Tommy Yannima Pikarli Watson was a senior Pitjantjatara elder and law man of the Karima skin group. He was born around 1935 in Anumarapiti, 75 kilometres (47 mi) west of Irrunytju, also known as Wingellina, in Western Australia, near the junction of its border with Northern Territory and South Australia. His given names of Yannima and Pikarli relate to specific sites near Anumarapiti.
Watson’s mother died during his infancy, and his father when he was about eight years old. He subsequently went to live with his father’s brother, who himself died two years later. Tommy was then adopted by Nicodemus Watson, his father’s first cousin. It was at this point that he went to live at Ernabella Mission, and adopted the surname Watson in addition to his Aboriginal birth name, thus becoming Tommy Yannima Pikarli Watson.
Nicodemus Watson became a strong father figure. Together they travelled widely, and Watson learned the traditional skills required to lead a nomadic existence in the desert, including the fashioning of tools and weapons from trees using burning coals, how and what to hunt, and how and where to find water. Under Nicodemus Watson’s guidance, Watson learned about nature and his people’s ancestral stories, collectively known to the Aboriginal peoples of Australia as Tjukurrpa.
Watson’s first contact with white Australians was at the Ernabella Mission in South Australia, which opened in 1940. After a short time at Ernabella, he returned to his community to be initiated. Tommy Watson’s upbringing is similar to that of many Indigenous people born around the same time, from that point forward living a traditional nomadic existence until his early teens and then working as a stockman and labourer. During his time working at Papunya he met the school teacher Geoffrey Bardon, who was pivotal in supporting the developing Aboriginal art movement at the Papunya Tula art centre art centre.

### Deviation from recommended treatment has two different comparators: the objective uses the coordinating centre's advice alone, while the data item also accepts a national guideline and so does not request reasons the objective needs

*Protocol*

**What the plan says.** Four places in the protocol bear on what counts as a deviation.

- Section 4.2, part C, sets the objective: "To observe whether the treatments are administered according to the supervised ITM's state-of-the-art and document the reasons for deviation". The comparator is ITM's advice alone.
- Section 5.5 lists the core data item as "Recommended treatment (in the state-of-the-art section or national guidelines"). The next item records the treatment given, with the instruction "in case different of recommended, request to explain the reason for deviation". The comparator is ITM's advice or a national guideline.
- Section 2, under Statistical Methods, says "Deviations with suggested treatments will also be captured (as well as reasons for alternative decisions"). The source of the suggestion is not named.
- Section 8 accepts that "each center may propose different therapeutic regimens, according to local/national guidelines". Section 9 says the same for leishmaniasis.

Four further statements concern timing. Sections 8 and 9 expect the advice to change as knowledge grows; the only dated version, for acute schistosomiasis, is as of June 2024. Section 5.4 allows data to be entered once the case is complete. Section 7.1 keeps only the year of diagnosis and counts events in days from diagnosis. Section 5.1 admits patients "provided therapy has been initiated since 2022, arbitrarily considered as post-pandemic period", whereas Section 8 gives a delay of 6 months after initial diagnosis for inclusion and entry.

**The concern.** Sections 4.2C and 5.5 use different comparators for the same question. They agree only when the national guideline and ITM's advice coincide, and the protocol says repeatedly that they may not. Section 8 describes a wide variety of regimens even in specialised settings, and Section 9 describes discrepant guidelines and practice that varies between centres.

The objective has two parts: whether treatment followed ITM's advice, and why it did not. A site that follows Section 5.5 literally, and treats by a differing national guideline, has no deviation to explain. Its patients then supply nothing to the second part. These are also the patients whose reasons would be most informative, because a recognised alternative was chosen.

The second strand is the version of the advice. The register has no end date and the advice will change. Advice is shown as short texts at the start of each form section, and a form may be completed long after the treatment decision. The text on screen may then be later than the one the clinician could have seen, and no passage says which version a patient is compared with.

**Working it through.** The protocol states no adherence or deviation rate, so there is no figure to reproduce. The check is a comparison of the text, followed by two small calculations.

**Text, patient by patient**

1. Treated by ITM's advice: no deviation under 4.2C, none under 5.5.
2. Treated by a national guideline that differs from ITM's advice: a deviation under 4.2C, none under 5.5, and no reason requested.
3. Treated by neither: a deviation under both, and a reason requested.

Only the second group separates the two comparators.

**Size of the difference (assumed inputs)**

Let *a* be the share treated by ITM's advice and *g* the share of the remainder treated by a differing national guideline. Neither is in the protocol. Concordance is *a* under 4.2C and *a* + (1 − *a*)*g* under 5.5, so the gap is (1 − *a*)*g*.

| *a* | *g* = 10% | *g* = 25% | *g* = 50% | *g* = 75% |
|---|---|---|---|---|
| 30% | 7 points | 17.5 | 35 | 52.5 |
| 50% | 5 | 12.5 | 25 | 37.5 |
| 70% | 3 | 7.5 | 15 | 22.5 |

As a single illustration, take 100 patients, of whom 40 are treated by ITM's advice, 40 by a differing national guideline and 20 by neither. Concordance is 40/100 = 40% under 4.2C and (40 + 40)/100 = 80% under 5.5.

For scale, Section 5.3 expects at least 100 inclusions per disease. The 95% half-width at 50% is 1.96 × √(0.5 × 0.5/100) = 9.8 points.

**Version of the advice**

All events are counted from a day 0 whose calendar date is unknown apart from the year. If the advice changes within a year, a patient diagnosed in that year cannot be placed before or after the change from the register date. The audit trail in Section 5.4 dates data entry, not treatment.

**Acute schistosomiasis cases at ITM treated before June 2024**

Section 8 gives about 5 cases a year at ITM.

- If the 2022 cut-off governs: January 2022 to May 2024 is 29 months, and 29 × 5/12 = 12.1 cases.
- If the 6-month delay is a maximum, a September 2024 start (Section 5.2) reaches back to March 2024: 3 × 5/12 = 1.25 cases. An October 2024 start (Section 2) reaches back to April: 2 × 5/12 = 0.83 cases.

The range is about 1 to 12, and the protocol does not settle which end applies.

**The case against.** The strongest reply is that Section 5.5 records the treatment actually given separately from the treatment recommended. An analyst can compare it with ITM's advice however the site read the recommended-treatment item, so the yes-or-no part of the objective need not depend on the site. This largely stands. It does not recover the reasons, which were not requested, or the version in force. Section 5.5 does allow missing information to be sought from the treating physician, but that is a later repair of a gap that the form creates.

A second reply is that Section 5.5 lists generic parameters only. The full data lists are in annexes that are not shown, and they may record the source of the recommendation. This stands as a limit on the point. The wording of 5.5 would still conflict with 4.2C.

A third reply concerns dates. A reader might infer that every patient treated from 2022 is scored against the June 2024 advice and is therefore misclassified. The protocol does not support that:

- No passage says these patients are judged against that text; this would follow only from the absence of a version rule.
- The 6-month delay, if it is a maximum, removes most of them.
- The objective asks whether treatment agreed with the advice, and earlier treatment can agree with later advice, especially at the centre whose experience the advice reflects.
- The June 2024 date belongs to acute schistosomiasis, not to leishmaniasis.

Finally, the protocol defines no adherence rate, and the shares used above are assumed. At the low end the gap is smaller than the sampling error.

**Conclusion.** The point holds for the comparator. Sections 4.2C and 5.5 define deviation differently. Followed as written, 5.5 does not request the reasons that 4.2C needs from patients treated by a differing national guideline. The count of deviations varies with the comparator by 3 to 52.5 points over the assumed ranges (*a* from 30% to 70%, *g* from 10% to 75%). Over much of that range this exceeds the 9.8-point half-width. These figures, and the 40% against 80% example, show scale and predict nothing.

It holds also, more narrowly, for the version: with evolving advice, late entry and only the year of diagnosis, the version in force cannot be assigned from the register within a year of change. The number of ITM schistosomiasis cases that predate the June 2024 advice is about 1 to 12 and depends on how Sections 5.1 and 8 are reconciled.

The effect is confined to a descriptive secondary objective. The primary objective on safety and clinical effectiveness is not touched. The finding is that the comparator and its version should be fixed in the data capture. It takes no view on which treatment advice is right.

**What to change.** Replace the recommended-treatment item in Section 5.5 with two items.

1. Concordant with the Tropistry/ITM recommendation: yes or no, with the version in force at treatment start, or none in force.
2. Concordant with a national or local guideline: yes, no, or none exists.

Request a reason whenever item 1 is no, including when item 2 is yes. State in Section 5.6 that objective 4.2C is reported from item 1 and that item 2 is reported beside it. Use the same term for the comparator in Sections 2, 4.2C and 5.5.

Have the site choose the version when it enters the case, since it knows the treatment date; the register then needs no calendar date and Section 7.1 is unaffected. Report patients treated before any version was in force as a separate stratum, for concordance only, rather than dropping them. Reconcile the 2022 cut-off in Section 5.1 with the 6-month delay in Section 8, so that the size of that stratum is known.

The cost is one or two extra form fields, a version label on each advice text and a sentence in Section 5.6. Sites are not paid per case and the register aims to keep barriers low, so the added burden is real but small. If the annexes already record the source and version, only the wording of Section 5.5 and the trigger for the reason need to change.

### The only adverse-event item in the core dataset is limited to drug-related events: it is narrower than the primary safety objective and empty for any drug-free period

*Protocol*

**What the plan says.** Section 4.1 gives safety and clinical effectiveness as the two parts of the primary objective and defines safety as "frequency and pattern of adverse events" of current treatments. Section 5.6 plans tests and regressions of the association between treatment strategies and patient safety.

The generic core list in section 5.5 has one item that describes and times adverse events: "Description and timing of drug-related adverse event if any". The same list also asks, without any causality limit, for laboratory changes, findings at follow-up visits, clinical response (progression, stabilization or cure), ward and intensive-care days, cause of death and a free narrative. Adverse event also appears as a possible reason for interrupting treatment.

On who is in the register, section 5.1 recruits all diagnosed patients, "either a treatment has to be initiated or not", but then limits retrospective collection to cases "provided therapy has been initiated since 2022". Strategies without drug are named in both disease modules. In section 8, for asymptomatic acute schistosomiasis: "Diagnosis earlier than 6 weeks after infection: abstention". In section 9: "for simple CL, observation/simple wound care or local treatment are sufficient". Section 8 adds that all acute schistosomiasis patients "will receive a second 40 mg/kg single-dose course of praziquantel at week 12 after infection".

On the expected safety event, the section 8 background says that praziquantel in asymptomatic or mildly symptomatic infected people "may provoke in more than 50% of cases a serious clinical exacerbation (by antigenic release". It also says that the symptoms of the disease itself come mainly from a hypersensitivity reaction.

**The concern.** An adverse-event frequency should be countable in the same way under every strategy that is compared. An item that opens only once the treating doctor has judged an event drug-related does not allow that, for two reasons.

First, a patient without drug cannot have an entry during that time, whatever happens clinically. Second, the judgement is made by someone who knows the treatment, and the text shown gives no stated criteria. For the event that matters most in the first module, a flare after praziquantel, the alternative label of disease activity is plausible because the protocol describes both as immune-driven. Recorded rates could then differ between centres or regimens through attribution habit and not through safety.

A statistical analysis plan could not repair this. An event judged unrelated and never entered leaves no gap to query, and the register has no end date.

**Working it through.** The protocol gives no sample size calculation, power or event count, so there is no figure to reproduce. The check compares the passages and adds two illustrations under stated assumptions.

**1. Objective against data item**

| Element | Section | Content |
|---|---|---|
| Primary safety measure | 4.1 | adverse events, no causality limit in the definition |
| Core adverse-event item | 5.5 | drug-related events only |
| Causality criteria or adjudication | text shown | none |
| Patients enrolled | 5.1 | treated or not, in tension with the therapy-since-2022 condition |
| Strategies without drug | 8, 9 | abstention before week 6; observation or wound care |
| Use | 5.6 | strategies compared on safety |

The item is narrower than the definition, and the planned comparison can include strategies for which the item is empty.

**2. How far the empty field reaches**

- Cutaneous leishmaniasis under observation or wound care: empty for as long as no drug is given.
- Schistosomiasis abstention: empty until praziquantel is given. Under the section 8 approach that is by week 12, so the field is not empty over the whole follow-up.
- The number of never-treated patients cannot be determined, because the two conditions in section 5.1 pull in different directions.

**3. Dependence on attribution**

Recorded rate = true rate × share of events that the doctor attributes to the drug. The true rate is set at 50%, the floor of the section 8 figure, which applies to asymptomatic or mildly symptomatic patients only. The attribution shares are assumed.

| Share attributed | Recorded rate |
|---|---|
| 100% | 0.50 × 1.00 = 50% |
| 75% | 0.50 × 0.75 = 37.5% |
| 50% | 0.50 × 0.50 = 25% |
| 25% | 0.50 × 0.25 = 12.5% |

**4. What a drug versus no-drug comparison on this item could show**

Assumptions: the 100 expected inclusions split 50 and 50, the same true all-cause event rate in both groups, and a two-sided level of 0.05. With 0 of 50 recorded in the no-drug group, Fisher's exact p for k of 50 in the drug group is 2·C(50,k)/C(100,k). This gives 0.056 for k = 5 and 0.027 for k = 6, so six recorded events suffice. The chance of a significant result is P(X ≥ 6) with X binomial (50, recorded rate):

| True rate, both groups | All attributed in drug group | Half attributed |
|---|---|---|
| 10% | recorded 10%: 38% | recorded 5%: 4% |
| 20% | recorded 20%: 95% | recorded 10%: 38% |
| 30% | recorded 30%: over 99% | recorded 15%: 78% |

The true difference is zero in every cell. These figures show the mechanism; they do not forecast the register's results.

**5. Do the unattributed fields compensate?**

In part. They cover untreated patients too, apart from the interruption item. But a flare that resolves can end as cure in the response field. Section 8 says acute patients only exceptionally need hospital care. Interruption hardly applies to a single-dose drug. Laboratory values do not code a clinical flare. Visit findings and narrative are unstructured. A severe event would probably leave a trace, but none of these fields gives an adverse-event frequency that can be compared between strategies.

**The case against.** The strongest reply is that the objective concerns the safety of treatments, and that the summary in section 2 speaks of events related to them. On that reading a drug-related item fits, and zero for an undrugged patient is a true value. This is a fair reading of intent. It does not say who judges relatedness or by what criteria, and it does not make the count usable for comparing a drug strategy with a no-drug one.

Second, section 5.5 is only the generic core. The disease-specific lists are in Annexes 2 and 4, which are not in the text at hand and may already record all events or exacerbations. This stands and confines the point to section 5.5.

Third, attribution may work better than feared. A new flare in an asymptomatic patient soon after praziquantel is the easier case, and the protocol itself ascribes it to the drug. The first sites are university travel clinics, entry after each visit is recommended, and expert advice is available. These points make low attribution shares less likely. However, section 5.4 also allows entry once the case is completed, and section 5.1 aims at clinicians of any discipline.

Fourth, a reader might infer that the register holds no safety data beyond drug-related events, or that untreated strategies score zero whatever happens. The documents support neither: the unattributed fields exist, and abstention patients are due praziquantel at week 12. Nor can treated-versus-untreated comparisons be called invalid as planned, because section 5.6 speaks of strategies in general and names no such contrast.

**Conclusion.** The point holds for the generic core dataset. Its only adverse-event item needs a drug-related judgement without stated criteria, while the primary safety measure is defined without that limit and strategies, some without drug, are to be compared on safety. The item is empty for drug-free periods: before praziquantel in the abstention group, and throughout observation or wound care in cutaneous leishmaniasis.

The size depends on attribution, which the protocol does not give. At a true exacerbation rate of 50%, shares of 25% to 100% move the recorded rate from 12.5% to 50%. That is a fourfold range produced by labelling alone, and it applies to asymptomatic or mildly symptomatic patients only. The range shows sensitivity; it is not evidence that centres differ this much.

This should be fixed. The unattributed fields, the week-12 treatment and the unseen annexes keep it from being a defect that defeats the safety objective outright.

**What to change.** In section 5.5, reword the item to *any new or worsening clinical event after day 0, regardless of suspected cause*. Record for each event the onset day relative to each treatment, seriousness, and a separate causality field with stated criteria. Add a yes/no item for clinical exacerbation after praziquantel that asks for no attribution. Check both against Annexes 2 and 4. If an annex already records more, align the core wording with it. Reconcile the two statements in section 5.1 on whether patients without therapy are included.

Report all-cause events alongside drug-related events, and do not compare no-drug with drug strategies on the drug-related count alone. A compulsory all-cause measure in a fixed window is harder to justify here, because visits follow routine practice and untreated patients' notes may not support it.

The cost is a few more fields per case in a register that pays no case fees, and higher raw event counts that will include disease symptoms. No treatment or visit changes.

Tommy Watson began painting in 2001, and was one of a handful of painters establishing the Irrunytju community art centre in 2001.
Watson’s work has received critical acclaim, both within Australia and internationally, with art critics drawing parallels between Watson and Western Abstract painters such as Wassily Kandinsky, Piet Mondrian, Kasimir Malevich, Mark Rothko and Barnett Newman. John MacDonald wrote in the Sydney Morning Herald that Watson “is a master of invention and arguably the outstanding painter of the Western Desert”, going on to compare his use of colour to Henri Matisse.
In 2003 Watson was one of eight Indigenous artists, alongside Paddy Bedford, John Mawurndjul, Ningura Napurrula, Lena Nyadbi, Michael Riley, Judy Watson and Gulumbu Yunupingu, who collaborated on a commission to provide works that decorate one of the Musée du quai Branly’s four buildings completed in 2006.
In 2014, a major work of 160 x 485 cm by Tommy Watson was exhibited at The European Fine Art Fair (TEFAF), one of the world’s most prestigious art fairs. Watson’s work was also on display as part of a group exhibition of First Contact Western Desert Masters also featuring Naata Nungurrayi, Esther Giles Nampitjinpa, and George Hairbrush Tjungurrayi at the Piermarq gallery in Sydney in June–July 2014.